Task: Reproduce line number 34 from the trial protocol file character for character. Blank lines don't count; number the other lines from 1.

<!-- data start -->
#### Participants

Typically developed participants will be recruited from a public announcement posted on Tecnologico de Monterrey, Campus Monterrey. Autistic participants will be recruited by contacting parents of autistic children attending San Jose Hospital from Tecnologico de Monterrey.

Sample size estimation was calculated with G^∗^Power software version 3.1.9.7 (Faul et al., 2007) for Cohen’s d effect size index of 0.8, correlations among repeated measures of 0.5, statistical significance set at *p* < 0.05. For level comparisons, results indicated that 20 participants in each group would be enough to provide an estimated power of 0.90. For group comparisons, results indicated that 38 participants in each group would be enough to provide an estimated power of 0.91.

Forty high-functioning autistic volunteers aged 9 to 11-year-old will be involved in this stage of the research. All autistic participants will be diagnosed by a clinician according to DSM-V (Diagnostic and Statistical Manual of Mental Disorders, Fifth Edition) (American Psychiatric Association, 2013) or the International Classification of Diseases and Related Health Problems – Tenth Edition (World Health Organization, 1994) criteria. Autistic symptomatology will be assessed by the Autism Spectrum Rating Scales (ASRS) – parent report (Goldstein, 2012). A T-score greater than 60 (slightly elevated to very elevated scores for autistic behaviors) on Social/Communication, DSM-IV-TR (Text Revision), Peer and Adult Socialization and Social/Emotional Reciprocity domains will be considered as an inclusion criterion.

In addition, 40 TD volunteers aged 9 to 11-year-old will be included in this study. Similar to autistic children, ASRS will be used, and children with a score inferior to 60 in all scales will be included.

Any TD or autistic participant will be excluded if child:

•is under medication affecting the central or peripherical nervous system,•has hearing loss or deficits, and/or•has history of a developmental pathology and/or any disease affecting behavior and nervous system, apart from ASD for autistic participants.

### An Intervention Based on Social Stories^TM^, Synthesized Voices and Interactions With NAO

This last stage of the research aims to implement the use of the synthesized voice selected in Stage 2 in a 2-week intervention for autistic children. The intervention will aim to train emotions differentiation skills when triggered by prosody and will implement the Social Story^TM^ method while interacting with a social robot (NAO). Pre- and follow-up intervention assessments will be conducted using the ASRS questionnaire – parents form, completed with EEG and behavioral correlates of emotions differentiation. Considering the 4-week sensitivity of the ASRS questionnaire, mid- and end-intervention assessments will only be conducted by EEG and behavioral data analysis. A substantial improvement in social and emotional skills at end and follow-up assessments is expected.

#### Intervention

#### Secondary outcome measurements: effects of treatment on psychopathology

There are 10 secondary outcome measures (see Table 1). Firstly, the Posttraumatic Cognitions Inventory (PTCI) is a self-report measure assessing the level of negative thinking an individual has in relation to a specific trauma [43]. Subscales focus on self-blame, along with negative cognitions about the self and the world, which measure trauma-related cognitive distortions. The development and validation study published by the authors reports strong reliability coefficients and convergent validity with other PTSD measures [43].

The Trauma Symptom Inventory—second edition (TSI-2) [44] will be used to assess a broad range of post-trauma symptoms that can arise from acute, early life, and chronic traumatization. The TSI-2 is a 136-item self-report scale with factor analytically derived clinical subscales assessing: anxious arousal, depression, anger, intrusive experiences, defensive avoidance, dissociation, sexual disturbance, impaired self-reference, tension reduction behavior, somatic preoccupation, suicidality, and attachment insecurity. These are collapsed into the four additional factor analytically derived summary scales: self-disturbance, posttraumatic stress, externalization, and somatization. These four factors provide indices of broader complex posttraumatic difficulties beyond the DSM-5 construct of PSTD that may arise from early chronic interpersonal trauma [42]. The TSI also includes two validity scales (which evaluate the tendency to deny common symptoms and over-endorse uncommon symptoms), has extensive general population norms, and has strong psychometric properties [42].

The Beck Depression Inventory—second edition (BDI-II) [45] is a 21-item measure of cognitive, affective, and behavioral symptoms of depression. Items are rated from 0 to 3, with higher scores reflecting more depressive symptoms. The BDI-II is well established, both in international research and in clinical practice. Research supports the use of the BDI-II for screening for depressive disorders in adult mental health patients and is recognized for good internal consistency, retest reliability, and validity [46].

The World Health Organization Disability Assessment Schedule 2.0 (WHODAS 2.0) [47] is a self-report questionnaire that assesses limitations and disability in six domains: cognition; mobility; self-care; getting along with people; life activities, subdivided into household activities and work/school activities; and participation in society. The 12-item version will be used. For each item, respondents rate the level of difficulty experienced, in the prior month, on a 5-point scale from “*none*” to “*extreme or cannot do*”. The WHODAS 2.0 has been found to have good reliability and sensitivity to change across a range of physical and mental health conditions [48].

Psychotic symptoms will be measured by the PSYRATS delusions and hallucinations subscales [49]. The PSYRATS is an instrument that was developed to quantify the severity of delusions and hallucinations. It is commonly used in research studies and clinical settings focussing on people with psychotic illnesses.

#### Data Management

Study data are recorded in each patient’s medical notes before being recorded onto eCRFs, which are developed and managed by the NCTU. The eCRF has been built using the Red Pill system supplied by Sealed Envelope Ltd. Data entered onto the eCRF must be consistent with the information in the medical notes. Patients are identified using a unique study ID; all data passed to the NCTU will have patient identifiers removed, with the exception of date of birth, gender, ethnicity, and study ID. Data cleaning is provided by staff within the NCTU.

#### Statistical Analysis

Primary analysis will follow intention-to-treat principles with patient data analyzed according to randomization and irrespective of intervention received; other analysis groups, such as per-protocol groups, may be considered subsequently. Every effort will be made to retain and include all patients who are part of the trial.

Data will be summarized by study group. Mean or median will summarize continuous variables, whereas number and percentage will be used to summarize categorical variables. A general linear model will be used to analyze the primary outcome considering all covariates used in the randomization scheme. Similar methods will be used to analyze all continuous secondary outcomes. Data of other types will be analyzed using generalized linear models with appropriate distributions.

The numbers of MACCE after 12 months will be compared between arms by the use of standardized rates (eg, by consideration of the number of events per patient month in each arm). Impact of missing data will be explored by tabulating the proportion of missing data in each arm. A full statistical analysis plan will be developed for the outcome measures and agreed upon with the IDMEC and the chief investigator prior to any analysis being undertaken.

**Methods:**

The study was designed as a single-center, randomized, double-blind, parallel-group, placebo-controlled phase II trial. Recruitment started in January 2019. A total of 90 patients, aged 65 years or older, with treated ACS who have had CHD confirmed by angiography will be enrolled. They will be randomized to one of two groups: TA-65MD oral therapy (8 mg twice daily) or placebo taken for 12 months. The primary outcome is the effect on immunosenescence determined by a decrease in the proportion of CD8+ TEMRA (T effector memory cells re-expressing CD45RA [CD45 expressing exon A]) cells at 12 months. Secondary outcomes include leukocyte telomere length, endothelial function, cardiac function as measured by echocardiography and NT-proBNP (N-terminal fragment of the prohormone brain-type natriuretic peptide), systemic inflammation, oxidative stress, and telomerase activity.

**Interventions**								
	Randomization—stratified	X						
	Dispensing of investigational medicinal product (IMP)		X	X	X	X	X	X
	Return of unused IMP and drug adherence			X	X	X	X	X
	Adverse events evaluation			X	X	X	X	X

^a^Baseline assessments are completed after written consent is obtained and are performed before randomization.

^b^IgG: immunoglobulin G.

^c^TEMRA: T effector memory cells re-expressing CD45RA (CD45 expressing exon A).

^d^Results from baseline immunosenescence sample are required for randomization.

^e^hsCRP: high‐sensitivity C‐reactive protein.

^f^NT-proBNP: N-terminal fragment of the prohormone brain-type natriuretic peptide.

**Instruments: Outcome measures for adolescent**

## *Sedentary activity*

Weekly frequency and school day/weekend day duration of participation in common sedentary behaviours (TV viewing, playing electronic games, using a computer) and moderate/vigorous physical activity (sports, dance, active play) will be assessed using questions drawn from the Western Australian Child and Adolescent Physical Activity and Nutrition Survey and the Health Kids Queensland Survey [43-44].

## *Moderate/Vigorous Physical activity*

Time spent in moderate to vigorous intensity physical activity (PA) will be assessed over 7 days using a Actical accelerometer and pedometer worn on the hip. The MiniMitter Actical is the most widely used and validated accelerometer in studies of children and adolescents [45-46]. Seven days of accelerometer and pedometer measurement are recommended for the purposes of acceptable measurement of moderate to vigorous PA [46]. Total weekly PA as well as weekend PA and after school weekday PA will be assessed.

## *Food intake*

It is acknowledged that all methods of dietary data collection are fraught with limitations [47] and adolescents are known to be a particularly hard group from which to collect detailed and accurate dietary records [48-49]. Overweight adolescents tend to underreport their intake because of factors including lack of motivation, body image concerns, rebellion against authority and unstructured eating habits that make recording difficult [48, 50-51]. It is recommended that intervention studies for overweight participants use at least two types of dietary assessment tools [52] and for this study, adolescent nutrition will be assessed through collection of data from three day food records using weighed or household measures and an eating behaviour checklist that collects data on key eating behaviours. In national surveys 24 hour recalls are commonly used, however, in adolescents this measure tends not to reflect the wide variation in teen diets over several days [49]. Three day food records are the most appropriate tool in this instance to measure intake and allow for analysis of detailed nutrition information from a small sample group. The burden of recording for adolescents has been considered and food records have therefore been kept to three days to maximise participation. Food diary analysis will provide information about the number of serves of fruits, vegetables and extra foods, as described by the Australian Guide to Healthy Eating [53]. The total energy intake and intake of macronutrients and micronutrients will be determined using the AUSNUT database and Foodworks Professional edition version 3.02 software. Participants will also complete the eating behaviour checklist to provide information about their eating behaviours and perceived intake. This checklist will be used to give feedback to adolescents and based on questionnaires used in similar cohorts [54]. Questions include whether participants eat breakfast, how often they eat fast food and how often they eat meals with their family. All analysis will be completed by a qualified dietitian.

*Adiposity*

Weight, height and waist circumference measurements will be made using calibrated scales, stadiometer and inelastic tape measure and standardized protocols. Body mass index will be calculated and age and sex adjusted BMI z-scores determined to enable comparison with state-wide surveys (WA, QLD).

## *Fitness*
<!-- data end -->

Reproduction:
^e^hsCRP: high‐sensitivity C‐reactive protein.